Is  anyone ever  “worthy” of the Lord? On a  human standpoint, no one has  been or ever  will be worthy.  We do  not  deserve salvation.  We always  fall short of the   glory of God.  All of  us are  sinners. The   Christian  is one  who is a  sinner saved  by grace.  Outside of  the   redemptive  work of the Lord Jesus Christ, we   are  doomed  to a  “devil’s  hell.” But, praise the  Lord that  God  so loved  us that he  had a  plan that  would  redeem fallen  mankind.

What  does   Paul mean in Colossians  1:10 where   he writes: “that  you may walk worthy of the  Lord…?”   Perhaps a   better way  of saying it is that we are  to walk in a worthy  manner. We  are admonished in God’s Word  to look to  Jesus as  our  example in all things.  The  realization that we are  “in Christ,” and therefore redeemed  by the blood of the Lamb should  not  make us  haughty and  proud.  We  should never think we are  better than  anyone else.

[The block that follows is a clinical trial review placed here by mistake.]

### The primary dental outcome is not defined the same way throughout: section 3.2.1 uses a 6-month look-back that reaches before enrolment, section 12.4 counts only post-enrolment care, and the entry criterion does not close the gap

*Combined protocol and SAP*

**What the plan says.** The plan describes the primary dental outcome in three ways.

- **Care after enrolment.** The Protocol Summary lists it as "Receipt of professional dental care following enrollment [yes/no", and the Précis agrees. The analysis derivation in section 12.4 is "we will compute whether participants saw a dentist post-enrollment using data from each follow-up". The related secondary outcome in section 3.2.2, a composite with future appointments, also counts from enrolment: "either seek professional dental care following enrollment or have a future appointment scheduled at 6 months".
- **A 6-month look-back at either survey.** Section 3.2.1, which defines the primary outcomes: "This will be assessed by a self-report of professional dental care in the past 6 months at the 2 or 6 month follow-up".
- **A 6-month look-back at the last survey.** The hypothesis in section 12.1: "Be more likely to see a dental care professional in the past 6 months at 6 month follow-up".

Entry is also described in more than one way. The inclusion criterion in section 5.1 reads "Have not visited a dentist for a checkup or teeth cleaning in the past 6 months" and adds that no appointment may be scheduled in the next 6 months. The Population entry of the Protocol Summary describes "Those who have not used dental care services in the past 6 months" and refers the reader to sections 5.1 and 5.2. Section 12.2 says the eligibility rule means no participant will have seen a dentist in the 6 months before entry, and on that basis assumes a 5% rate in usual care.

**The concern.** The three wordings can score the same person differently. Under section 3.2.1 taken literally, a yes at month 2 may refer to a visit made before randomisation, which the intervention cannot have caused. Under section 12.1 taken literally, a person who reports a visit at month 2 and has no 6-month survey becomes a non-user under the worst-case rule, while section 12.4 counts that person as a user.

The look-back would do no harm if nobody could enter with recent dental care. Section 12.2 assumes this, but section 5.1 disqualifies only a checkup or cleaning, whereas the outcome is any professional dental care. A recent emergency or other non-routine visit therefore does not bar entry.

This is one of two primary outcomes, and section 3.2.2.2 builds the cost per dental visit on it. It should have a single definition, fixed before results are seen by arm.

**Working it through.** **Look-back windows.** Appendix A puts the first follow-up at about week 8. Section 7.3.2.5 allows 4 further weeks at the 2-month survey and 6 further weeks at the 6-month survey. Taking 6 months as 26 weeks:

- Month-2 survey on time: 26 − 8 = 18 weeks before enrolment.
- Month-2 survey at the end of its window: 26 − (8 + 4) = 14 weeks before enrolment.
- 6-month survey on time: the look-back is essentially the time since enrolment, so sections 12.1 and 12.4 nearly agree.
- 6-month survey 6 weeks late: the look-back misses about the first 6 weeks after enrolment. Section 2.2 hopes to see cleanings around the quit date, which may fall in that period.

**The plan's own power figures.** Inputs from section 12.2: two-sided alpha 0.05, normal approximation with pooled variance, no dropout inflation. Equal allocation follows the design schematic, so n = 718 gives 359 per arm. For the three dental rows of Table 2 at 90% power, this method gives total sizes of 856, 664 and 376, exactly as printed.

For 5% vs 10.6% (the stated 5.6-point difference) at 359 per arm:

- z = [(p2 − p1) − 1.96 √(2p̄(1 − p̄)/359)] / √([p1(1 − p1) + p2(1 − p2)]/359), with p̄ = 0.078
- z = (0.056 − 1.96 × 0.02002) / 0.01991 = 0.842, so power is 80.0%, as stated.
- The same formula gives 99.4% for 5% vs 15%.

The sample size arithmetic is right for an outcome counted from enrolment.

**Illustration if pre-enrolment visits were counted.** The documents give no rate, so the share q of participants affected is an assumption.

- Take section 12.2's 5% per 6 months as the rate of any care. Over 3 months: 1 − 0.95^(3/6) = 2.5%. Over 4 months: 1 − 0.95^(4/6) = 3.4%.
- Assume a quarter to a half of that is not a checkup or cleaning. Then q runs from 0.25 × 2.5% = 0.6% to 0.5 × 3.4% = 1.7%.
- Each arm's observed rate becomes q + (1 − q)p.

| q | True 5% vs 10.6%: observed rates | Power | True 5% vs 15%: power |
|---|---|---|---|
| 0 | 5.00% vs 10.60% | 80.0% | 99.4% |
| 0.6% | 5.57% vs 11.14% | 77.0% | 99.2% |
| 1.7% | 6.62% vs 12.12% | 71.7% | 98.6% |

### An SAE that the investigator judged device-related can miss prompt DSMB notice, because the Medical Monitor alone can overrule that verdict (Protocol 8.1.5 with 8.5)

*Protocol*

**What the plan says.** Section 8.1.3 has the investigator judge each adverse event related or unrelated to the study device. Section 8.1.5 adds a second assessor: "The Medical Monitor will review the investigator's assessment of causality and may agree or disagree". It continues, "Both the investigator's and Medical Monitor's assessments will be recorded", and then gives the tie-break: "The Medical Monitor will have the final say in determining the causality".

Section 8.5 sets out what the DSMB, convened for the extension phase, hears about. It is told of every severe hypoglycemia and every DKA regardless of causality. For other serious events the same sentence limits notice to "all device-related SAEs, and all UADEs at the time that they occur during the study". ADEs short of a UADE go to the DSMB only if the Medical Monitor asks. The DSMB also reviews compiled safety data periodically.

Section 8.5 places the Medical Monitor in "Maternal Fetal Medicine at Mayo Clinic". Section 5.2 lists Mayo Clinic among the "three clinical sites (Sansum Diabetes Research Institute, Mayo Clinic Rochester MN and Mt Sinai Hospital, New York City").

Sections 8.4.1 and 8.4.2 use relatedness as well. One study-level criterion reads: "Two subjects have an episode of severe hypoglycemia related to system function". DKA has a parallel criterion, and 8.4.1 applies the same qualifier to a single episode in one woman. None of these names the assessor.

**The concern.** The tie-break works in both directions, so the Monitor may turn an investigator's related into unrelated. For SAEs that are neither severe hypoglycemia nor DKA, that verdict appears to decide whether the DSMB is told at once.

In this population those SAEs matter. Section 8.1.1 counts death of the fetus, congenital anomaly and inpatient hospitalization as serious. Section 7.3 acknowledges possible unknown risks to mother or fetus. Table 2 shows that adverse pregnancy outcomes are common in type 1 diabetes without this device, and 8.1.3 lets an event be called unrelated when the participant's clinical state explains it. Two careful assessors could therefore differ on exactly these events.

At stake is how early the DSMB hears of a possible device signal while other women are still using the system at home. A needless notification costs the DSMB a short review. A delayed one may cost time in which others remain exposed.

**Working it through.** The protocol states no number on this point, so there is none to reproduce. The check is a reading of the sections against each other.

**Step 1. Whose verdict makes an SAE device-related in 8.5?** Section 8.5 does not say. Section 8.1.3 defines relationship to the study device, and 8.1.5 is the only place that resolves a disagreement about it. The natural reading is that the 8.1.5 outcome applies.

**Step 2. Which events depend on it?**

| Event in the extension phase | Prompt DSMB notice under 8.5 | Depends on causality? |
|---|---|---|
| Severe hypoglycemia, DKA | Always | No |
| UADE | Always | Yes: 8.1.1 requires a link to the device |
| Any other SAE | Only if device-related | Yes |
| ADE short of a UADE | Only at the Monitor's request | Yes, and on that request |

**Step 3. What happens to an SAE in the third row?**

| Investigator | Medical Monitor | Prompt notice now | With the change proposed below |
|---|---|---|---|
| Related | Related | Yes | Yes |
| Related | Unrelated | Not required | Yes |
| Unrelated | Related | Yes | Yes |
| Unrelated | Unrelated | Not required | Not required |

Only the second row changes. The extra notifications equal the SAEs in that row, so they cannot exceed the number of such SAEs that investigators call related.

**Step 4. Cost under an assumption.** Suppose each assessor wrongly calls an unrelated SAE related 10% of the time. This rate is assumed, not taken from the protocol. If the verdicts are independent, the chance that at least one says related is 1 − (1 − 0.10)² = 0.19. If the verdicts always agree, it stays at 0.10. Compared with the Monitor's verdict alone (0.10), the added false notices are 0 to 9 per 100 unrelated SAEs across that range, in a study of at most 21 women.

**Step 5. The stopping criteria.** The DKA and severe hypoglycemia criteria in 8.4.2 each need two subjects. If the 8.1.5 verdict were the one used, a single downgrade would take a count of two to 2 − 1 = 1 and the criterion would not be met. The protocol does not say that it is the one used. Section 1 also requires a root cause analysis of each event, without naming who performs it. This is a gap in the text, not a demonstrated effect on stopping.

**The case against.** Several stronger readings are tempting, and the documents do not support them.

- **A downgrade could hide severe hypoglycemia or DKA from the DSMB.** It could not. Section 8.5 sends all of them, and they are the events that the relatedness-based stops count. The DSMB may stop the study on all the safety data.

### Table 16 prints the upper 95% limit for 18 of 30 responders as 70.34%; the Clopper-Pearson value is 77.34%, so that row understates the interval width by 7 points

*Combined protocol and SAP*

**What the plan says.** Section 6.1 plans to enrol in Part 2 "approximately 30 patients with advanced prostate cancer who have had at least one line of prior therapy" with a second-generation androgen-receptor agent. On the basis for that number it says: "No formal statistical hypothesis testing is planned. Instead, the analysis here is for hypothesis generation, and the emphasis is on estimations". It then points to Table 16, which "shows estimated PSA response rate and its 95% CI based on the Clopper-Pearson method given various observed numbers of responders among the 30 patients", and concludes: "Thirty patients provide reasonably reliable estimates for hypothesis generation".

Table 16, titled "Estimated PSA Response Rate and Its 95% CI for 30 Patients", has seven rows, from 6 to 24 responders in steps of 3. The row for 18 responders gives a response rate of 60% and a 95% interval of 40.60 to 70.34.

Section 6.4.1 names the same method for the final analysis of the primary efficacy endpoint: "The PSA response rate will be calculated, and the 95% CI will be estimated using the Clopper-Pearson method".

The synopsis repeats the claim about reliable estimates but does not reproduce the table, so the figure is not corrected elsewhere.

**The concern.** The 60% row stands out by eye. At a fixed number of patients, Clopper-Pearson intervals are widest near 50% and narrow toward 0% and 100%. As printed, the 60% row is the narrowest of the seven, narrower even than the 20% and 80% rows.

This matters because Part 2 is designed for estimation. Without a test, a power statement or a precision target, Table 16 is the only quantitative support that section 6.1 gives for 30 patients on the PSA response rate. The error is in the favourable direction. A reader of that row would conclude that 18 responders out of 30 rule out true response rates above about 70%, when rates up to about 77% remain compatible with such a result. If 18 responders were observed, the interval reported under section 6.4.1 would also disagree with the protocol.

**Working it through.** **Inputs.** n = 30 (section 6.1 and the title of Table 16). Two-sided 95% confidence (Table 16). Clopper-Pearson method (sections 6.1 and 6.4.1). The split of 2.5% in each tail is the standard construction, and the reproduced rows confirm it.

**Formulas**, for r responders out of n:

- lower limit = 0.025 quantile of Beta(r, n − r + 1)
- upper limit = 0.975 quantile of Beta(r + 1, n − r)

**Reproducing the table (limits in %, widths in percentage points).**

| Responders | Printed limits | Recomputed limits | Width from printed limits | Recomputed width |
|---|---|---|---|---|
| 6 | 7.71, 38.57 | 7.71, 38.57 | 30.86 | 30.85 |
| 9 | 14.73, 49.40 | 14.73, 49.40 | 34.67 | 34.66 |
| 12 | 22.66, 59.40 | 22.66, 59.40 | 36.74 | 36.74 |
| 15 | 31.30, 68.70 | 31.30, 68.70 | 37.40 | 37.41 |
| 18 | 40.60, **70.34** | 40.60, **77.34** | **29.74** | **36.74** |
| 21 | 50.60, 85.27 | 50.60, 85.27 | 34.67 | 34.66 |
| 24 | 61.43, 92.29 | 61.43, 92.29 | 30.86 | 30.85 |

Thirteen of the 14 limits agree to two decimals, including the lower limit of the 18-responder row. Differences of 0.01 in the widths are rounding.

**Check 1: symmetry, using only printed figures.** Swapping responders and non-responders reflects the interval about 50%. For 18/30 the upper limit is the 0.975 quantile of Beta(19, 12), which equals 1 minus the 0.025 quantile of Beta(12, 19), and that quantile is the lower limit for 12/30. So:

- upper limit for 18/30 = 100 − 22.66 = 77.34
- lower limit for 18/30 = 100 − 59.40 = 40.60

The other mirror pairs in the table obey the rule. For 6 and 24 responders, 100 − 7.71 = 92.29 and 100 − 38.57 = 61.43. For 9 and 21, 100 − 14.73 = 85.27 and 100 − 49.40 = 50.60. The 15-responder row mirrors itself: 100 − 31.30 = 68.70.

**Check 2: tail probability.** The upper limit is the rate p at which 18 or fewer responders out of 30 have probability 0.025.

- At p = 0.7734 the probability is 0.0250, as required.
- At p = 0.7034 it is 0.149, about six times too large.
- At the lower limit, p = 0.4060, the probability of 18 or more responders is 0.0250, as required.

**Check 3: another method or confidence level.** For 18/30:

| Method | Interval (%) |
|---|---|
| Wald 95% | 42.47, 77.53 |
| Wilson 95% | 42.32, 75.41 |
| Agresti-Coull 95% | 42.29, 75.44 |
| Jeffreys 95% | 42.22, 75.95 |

In  Col. 1:10 and  in Ephesians  4:1 we get   some  explanation of  what  it means  to walk  worthy of the  Lord.  The Colossian passage   says that the  goal of  walking   worthy of the  Lord is that we are  to live  lives that are  pleasing to Him. The result of that kind of a life is one that is a fruitful and  abounding  life of   loving service.

In Eph. 4:1 we read: “I, therefore the prisoner of the  Lord, beseech you to walk worthy of the calling with which  you were called.”  If we  just had  verse  1 we would not know  how to  “walk worthy.”  But  we have Eph. 4:2-3  to  give  some insight on  what  it means  for  “An  Approved Servant of the Lord”  to walk in  a worthy manner for the   Lord Jesus.

We are  to be a people  who are  not  haughty; a people who do  not think  we are  better than others. We  must be  those  who are  humble and gentle in our  dealings  with others. Most of all, we are to  bear  with  others in love.  We must  also strive  to “keep the  unity of the  Spirit in the bond of  peace.”

Remember,  we are called  out of a  domain of darkness into the  marvelous light of the  Gospel. We must practice  what we  preach. We must live out our  lives  daily as  we seek to draw near to the Lord Jesus.

– Larry Miles is Co-Editor of Word and Work

This is a compilation of four articles from the series ‘An Approved Servant of the Lord’ from http://larryslines.com




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That is why, for Christ's sake, I delight in weaknesses, in insults, in hardships, in persecutions, in difficulties. For when I am weak, then I am strong.

2 Corinthians 12:10